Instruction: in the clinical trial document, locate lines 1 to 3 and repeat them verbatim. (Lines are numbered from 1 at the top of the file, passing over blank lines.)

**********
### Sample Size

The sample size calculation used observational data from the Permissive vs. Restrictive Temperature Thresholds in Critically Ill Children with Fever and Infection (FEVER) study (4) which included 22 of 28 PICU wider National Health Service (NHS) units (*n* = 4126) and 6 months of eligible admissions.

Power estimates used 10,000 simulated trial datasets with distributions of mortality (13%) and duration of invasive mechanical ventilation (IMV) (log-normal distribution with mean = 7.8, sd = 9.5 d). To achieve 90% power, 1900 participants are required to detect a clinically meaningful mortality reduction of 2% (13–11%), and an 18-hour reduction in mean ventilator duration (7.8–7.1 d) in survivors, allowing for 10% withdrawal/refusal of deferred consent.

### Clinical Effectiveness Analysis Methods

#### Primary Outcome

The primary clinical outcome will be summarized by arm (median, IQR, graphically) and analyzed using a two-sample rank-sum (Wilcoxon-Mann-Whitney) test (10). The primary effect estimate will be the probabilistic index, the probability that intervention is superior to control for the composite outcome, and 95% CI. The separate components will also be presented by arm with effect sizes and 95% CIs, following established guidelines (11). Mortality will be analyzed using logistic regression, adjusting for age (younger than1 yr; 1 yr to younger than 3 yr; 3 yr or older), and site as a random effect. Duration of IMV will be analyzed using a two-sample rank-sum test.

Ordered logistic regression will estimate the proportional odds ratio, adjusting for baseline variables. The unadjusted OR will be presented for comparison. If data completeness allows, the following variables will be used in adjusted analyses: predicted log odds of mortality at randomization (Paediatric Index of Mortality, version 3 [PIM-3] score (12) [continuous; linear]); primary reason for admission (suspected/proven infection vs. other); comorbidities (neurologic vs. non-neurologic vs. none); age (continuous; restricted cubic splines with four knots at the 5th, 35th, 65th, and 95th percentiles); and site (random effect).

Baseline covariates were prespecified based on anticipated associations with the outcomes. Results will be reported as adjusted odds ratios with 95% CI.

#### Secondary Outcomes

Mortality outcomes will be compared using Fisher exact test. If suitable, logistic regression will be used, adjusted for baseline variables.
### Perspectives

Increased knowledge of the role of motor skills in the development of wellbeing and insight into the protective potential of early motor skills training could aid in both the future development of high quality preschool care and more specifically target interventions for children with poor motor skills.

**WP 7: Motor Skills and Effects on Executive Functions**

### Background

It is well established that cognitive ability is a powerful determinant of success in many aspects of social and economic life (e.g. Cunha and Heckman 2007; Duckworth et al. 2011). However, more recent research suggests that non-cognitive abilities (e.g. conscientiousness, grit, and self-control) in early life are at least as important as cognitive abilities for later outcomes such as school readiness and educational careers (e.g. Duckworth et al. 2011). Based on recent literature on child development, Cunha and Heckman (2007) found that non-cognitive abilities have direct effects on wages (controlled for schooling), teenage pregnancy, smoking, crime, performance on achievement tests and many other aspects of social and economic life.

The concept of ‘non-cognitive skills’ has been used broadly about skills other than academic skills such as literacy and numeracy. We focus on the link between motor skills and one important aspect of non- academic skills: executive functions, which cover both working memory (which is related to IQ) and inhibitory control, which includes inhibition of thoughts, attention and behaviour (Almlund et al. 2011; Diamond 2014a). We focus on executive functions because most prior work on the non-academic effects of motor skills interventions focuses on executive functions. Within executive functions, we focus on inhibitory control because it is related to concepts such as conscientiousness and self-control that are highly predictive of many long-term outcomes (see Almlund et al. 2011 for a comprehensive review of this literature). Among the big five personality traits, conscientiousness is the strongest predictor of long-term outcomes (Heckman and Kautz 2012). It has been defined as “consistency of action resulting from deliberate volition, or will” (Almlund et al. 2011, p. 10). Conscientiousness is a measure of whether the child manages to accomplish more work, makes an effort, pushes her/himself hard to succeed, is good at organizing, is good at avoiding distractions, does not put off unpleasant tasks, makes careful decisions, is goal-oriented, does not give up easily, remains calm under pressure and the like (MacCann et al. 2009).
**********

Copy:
### Sample Size

The sample size calculation used observational data from the Permissive vs. Restrictive Temperature Thresholds in Critically Ill Children with Fever and Infection (FEVER) study (4) which included 22 of 28 PICU wider National Health Service (NHS) units (*n* = 4126) and 6 months of eligible admissions.

Power estimates used 10,000 simulated trial datasets with distributions of mortality (13%) and duration of invasive mechanical ventilation (IMV) (log-normal distribution with mean = 7.8, sd = 9.5 d). To achieve 90% power, 1900 participants are required to detect a clinically meaningful mortality reduction of 2% (13–11%), and an 18-hour reduction in mean ventilator duration (7.8–7.1 d) in survivors, allowing for 10% withdrawal/refusal of deferred consent.